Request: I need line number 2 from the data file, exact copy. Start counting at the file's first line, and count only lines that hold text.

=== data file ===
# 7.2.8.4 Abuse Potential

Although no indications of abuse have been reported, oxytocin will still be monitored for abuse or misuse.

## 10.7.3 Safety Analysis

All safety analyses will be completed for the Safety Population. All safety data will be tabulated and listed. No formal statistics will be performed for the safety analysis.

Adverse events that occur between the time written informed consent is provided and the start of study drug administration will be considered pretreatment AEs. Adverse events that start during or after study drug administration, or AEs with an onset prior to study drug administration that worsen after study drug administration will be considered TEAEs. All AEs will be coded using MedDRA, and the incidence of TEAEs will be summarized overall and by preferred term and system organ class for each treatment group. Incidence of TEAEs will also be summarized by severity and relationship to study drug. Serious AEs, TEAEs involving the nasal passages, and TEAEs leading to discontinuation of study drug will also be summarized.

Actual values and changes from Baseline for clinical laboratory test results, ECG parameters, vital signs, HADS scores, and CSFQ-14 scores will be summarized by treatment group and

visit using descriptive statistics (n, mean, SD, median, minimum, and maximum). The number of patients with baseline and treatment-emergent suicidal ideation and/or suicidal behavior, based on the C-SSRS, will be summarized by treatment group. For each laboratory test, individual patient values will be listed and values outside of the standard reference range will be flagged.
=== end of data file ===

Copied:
Although no indications of abuse have been reported, oxytocin will still be monitored for abuse or misuse.